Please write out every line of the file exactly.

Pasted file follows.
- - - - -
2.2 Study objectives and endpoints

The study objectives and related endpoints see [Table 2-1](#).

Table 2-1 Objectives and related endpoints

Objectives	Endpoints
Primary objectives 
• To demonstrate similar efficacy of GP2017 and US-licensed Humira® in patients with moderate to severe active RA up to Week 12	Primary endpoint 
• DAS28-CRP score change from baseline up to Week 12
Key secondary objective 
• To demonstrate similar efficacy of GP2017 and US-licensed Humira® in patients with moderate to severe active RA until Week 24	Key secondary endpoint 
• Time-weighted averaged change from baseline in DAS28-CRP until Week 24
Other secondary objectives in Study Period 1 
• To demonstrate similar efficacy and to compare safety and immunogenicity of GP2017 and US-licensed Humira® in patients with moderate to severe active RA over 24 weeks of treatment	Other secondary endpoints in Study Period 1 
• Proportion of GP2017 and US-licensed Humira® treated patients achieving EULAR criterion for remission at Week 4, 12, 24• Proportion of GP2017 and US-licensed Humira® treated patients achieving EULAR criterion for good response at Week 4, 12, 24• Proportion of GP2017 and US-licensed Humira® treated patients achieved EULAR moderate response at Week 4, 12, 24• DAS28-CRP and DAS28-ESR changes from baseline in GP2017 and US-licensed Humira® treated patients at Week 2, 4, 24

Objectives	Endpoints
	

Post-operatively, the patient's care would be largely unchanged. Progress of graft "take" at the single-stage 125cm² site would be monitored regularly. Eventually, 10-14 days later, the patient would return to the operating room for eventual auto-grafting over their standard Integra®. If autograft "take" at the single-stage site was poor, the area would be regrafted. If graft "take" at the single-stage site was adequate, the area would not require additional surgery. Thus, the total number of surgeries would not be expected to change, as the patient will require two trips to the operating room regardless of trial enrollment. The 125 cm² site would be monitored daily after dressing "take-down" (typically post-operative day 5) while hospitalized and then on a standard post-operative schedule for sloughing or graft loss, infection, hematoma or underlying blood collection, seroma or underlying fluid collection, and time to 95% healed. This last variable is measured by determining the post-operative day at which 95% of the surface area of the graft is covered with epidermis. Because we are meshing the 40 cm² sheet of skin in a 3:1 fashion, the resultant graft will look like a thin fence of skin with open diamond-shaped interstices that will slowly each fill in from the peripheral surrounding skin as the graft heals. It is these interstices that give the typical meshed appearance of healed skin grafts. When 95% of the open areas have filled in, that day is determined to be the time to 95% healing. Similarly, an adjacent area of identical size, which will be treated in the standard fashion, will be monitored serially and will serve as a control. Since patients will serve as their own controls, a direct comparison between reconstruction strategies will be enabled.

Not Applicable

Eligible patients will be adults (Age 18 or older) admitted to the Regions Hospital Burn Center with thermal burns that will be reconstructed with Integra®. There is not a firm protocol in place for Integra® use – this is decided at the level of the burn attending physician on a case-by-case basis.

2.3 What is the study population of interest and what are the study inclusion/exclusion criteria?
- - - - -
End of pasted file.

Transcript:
2.2 Study objectives and endpoints

The study objectives and related endpoints see [Table 2-1](#).

Table 2-1 Objectives and related endpoints

Objectives	Endpoints
Primary objectives 
• To demonstrate similar efficacy of GP2017 and US-licensed Humira® in patients with moderate to severe active RA up to Week 12	Primary endpoint 
• DAS28-CRP score change from baseline up to Week 12
Key secondary objective 
• To demonstrate similar efficacy of GP2017 and US-licensed Humira® in patients with moderate to severe active RA until Week 24	Key secondary endpoint 
• Time-weighted averaged change from baseline in DAS28-CRP until Week 24
Other secondary objectives in Study Period 1 
• To demonstrate similar efficacy and to compare safety and immunogenicity of GP2017 and US-licensed Humira® in patients with moderate to severe active RA over 24 weeks of treatment	Other secondary endpoints in Study Period 1 
• Proportion of GP2017 and US-licensed Humira® treated patients achieving EULAR criterion for remission at Week 4, 12, 24• Proportion of GP2017 and US-licensed Humira® treated patients achieving EULAR criterion for good response at Week 4, 12, 24• Proportion of GP2017 and US-licensed Humira® treated patients achieved EULAR moderate response at Week 4, 12, 24• DAS28-CRP and DAS28-ESR changes from baseline in GP2017 and US-licensed Humira® treated patients at Week 2, 4, 24

Objectives	Endpoints
	

Post-operatively, the patient's care would be largely unchanged. Progress of graft "take" at the single-stage 125cm² site would be monitored regularly. Eventually, 10-14 days later, the patient would return to the operating room for eventual auto-grafting over their standard Integra®. If autograft "take" at the single-stage site was poor, the area would be regrafted. If graft "take" at the single-stage site was adequate, the area would not require additional surgery. Thus, the total number of surgeries would not be expected to change, as the patient will require two trips to the operating room regardless of trial enrollment. The 125 cm² site would be monitored daily after dressing "take-down" (typically post-operative day 5) while hospitalized and then on a standard post-operative schedule for sloughing or graft loss, infection, hematoma or underlying blood collection, seroma or underlying fluid collection, and time to 95% healed. This last variable is measured by determining the post-operative day at which 95% of the surface area of the graft is covered with epidermis. Because we are meshing the 40 cm² sheet of skin in a 3:1 fashion, the resultant graft will look like a thin fence of skin with open diamond-shaped interstices that will slowly each fill in from the peripheral surrounding skin as the graft heals. It is these interstices that give the typical meshed appearance of healed skin grafts. When 95% of the open areas have filled in, that day is determined to be the time to 95% healing. Similarly, an adjacent area of identical size, which will be treated in the standard fashion, will be monitored serially and will serve as a control. Since patients will serve as their own controls, a direct comparison between reconstruction strategies will be enabled.

Not Applicable

Eligible patients will be adults (Age 18 or older) admitted to the Regions Hospital Burn Center with thermal burns that will be reconstructed with Integra®. There is not a firm protocol in place for Integra® use – this is decided at the level of the burn attending physician on a case-by-case basis.

2.3 What is the study population of interest and what are the study inclusion/exclusion criteria?